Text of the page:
We’ve completed our chronological run through the DAF albums, but as ever at this point, I’ll run through the shortcuts available to those of you still collecting physical formats. The first D.A.F. compilation was issued by Virgin in 1988, simply titled D.A.F. Focusing solely on the three albums the label released themselves, it’s got everything the casual fan would want to hear, plus a couple of remixes – both of which were released as singles to promote the collection. The new version “Der Mussolini” is only a slight tweaked version of a tune that really didn’t have scope for further improvement, whilst “Liebe Auf Den Ersten Blick” is stretched out to six minutes – maybe handy for DJs, but if you’re just here to listen, stick to the original.
Mute eventually obtained the rights to DAF’s early 80s catalogue in the late 1990s, which is why many of the later versions of the albums referred to up until now “The Virgin Trilogy” were actually issued on Daniel Miller’s reissue sublabel “The Grey Area”. Mute eventually put out their own compilation Das Beste Von DAF. Again built solely around the same trio of albums, it’s a longer but weaker compilation, including some of the lesser tracks from the trilogy whilst omitting earlier notable songs like “Coco Pino” – and they couldn’t get the rights to more recent tunes like “Der Sheriff” either.
If you’re in the market for this, you might as well go the whole hog and seek out the lengthy box set Das Ist DAF from 2017 on German label Grönland Records. Offering Die Kleinen Und Die Bösen alongside the ‘big three’ in LP, CD or FLAC form, it’s almost all the DAF you could ever want – like Mute, Grönland couldn’t seem to get the rights to their 2003 comeback album, and no-one seems to care about curating their house and techno material at this point. Even I had to force myself to write about it, and that’s only because I don’t let lesser works remain buried.
DAF never released a full blown live album – the closest they got being the ‘accidental’ second half of their 1980 Mute debut. This is possibly understandable – for the most part, their songs didn’t change that much when they took them onto the stage. That said, there might have been value in capturing the occasional track from ‘Die Kleinen Und Die Bösen’ without guitars, or a couple of the ‘Fünfzehn neue DAF Lieder’ with live drums. If you want to know what these were like, you’ll have to resort to YouTube videos, as they never released a DVD either.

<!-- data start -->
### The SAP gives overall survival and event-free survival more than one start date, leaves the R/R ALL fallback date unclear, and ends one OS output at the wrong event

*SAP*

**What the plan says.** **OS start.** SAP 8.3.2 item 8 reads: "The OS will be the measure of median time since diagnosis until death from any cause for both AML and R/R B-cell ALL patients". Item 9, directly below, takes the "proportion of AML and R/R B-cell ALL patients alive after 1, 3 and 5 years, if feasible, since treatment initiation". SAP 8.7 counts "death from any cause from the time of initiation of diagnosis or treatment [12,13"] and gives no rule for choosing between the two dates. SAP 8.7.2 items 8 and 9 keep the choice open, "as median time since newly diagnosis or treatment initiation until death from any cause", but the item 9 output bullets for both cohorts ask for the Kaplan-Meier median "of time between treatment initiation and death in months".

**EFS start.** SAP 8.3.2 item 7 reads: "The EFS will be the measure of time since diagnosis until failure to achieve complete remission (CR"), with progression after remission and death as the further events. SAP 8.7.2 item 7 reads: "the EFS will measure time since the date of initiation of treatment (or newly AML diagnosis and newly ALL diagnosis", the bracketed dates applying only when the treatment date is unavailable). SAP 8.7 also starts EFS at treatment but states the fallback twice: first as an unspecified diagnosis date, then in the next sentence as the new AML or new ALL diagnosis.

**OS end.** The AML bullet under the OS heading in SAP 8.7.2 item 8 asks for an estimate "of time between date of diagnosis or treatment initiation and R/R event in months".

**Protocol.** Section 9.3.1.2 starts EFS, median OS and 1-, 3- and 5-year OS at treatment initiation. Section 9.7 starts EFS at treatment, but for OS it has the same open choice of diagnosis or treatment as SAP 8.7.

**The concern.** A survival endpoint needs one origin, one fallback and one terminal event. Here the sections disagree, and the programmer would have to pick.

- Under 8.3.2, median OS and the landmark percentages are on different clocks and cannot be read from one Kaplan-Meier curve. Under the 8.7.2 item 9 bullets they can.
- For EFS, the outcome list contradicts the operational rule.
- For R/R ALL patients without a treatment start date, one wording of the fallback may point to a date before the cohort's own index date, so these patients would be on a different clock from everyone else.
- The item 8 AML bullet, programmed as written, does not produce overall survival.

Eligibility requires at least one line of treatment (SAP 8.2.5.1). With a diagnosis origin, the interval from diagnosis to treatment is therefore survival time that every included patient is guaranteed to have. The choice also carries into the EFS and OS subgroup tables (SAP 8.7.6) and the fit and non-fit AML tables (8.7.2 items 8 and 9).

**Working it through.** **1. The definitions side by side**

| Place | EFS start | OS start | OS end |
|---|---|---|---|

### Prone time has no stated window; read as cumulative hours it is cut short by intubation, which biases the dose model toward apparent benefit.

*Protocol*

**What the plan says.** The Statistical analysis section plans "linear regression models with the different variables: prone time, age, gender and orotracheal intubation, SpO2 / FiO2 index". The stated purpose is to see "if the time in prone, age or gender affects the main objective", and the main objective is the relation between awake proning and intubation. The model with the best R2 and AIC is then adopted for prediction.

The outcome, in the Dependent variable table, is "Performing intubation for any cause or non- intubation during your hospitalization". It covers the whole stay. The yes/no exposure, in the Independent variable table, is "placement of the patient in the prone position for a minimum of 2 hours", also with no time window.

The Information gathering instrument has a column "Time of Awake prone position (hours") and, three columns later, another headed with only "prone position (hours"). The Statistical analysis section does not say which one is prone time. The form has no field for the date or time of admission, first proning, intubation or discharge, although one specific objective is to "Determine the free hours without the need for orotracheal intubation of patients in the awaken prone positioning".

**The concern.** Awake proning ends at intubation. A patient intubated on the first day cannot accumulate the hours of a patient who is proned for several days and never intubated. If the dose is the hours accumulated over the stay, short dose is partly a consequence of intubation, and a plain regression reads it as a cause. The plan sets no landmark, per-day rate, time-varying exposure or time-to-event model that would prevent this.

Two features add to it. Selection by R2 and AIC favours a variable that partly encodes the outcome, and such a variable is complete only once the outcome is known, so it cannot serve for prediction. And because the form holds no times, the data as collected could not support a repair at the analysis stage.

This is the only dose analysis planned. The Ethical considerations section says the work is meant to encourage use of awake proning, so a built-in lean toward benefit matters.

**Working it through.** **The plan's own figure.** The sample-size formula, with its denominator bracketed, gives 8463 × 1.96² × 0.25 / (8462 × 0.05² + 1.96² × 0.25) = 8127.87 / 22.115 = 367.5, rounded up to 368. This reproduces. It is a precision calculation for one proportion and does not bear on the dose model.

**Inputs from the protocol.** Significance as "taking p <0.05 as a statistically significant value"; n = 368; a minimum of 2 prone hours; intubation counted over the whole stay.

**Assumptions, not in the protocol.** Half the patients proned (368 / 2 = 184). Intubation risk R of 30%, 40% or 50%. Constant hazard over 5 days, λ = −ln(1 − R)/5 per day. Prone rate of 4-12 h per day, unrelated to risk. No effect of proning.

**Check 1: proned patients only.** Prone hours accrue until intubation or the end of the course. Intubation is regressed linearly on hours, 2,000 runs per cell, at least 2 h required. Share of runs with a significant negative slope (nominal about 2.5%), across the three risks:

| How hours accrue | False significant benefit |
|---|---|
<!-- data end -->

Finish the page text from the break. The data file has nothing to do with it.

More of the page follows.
For reasons that must have been clear at the time, offshoot DAF/DOS did release a stage recording in the form Der DAF/DOS Live Staat, featuring live versions of some of their albums tracks plus several compositions that never made it onto their studio records. None of the exclusive tracks are in any way exceptional, similar to those we’ve already heard. I picked this up for 3 Euros from a festival market bargain bin and only dug it up again to write this, which is a fair indication of how much impact it had.
Another thing that usually crops up at this point in these guides is the remix collection. As previously established, DAF only occasionally used 3rd party remixers on their singles, and their in-house mixes were only slight variations on their themes. It took until 2018 for the Reworx EP to appear, their first and only remix collection – and even here, both Robert and Gabi contribute to the mixing alongside dance scene heavyweights Giorgio Moroder, Westbam and Boys Noize.
Other than a rather ponderous minimal mix of “Goldenes Spielzeug” that’s just shy of nine minutes in length, the mixes all follow the simple pattern of combining loops from the original tunes with contemporary dance beats and production methodologies. As ever with remix collections, you’ll gravitate to whichever remixer practices your dance genre of choice. In my case, Moroder and Naidanov’s uncomplicated take on “Mussolini” would be my go-to should I ever find myself accidentally booked to play EDM instead of EBM.
And therein lies the lesson – these songs never needed radical reconstruction to remain contemporary. Throughout this piece, I’ve made reference to genres such as industrial, synthpop and electroclash. But that’s just me making a connection to things I know. In reality, virtually all forms of danceable electronic music owe something to the DAF concept of hitting upon simple-but-effective loops and phrases and developing them from there.
Fellow Düsseldorfers Kraftwerk usually get most of the credit for this concept, but relatively few electronic musicians ever had the luxury of Kling Klang levels of equipment and the achingly slow production process required to get the most out of that much machinery. DAF proved you could do it with a couple of inexpensive synths and a stack of good ideas. The fact that they later tried to claw back some of the dancefloor influence for themselves later in their career with mixed results at best does not matter in the grand scheme of things. History shows us that they got there first.